Trip Astute has partnered with CardRatings for our coverage of credit card products. Trip Astute and CardRatings may receive a commission from card issuers. Opinions, reviews, analyses & recommendations are the author’s alone, and have not been reviewed, endorsed or approved by any of these entities.
When we talk about credit card points and miles, the first issuers that come to mind are American Express and Chase. While there are a lot more issuers in the game today than there were ten years ago, there are compelling reasons why Chase and American Express travel rewards seem to dominate the conversation. In this post/video, we’ll explore why these two issuers are in the forefront and why it matters to travelers in this hobby.
Focusing on American Express and Chase
A question that I often receive is “Why don’t you recommend more US Bank and Citi cards?” The primary reason is that I usually don’t like to review cards that I don’t currently have or have had in the past. While I could review the benefits on the website, I think it’s helpful when I can show how things work on the backend and give first-hand experience on the cards. Maybe I’m too picky, but I prefer to show screenshots of the interface and even what the card looks like in person.
There’s also a bigger question that comes to mind: “Why do most of us gravitate toward American Express and Chase in this hobby?” That’s a more complicated and interesting question. It’s also one that may help answer the previous question.
Why Chase and American Express travel rewards dominate the market
I want to start out by saying that this post/video isn’t meant to put down other issuers. There are a lot of compelling cards on the market right now. Also, there is no “one size fits all” strategy when it comes to cards and issuers. However, we can’t ignore that American Express and Chase continue to dominate the credit card rewards space.
Below are the reasons why these two issuers are the key players in the award travel space.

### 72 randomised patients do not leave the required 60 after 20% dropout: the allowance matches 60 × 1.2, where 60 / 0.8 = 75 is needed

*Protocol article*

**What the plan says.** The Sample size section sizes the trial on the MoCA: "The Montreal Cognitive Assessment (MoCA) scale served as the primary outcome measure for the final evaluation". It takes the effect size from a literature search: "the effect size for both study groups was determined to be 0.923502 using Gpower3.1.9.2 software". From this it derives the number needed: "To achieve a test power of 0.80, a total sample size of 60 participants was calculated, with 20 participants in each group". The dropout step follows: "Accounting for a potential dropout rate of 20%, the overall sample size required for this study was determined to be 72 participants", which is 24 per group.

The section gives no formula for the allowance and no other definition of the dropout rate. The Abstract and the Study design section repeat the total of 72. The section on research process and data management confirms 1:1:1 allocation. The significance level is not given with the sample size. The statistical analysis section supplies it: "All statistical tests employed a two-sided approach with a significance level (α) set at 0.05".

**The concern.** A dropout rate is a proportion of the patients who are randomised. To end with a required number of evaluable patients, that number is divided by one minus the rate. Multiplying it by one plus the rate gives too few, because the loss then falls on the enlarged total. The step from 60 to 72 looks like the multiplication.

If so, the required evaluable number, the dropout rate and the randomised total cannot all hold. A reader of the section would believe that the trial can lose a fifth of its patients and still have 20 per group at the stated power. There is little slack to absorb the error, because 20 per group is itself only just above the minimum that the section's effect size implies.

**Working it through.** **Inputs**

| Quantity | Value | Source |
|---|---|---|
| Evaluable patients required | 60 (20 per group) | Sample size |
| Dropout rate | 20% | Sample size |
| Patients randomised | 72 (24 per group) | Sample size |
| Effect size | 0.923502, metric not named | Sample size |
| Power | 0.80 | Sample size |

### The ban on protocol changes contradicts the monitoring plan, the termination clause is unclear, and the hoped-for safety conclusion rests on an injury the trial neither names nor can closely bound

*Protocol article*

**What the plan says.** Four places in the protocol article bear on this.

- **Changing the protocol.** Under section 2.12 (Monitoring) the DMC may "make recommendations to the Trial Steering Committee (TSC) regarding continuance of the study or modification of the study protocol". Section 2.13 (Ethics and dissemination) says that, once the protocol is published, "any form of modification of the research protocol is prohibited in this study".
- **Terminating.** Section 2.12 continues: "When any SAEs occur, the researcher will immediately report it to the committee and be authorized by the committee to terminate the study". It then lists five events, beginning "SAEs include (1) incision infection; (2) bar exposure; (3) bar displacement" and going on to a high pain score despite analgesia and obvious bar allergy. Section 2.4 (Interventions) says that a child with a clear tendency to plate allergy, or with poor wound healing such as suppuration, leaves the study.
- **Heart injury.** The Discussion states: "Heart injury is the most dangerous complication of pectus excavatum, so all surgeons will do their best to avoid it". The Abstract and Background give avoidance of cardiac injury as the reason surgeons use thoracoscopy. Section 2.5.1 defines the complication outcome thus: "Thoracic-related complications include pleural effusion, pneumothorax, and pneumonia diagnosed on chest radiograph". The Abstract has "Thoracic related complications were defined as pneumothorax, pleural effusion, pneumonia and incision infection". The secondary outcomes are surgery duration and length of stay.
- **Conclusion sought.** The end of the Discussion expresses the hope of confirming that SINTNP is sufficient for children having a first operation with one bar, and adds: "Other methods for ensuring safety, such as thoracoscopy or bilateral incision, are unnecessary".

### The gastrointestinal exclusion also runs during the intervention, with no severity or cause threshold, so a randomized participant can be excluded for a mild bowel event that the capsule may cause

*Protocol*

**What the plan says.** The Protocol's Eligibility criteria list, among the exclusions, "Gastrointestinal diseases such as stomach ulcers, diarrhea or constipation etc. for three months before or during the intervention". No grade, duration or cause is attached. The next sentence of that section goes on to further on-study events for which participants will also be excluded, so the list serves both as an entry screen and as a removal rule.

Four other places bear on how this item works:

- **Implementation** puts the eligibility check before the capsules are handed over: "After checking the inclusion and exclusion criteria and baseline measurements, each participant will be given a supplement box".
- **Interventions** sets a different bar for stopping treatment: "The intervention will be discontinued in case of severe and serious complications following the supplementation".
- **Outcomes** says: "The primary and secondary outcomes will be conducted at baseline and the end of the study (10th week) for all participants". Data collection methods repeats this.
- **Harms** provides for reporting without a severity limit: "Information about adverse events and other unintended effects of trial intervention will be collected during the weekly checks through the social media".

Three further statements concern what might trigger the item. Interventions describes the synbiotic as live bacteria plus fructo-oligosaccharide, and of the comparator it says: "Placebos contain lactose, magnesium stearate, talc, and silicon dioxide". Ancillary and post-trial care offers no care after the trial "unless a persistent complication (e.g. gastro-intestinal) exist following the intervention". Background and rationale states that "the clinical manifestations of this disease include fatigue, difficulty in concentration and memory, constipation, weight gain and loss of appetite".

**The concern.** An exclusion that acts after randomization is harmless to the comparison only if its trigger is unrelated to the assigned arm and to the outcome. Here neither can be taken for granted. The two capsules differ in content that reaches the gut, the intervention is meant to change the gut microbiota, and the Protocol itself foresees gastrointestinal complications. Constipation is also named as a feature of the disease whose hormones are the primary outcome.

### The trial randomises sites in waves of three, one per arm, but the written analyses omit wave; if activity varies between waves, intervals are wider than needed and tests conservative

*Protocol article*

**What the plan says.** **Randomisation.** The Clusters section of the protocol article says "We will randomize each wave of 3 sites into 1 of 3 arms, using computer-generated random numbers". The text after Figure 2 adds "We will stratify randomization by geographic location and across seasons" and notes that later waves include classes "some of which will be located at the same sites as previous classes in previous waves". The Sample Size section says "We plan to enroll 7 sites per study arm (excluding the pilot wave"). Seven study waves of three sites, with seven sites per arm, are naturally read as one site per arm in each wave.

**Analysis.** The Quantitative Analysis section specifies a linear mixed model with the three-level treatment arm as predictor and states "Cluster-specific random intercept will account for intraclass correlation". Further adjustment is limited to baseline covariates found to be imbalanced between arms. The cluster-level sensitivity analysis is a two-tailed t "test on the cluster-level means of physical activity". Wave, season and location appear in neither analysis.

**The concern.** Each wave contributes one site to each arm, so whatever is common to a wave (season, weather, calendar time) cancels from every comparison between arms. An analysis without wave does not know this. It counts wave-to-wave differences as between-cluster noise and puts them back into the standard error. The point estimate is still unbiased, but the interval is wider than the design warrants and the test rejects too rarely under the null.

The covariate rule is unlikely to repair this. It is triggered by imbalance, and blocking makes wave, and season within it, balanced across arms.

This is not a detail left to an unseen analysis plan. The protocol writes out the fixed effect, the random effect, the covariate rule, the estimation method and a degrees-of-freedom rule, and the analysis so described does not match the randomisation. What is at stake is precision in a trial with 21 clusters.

1. Longer history in the game:
American Express – Helping travelers since the nineteenth century
American Express has a rich history when it comes to travel. They started as a freight forwarding company in 1850. The company then innovated the travel space by offering traveler checks in 1891. By 1895, American Express had offices around the world to help travelers, especially those who found themselves stranded. Even in 1914, American Express was credited with helping Americans who were stranded in Europe due to World War I with getting themselves and their belongings home.
In 1958, they introduced their first charge card, followed by the corporate charge card in 1966. Since then, they’ve built a portfolio of cards that earn Membership Rewards points and even featured celebrity endorsements.
For those of you who grew up in the 1980s and 1990s, you probably remember the American Express ads featuring the slogan, “Don’t leave home without it.” American Express was successful at marketing their brand as essential for travelers, but they also created a sense of luxury and exclusivity that elevated perception of the brand.
Chase – Riding the wave after the Great Recession
Chase introduced their Sapphire and Sapphire Preferred cards in 2009. At the time, they were the underdog entering to battle the premium rewards offered by American Express and the more popular cashback cards that existed at the time. They also tried to create a sense of luxury and exclusivity, and surprisingly, the rewards offered at the time were nowhere near as lucrative as they are now. But you have to also factor in what was happening in 2009. The US was starting to recover from the Great Recession. With household incomes starting to stabilize again and the job market on the rise, it seemed like the perfect time to target new customers looking for more rewards and perks.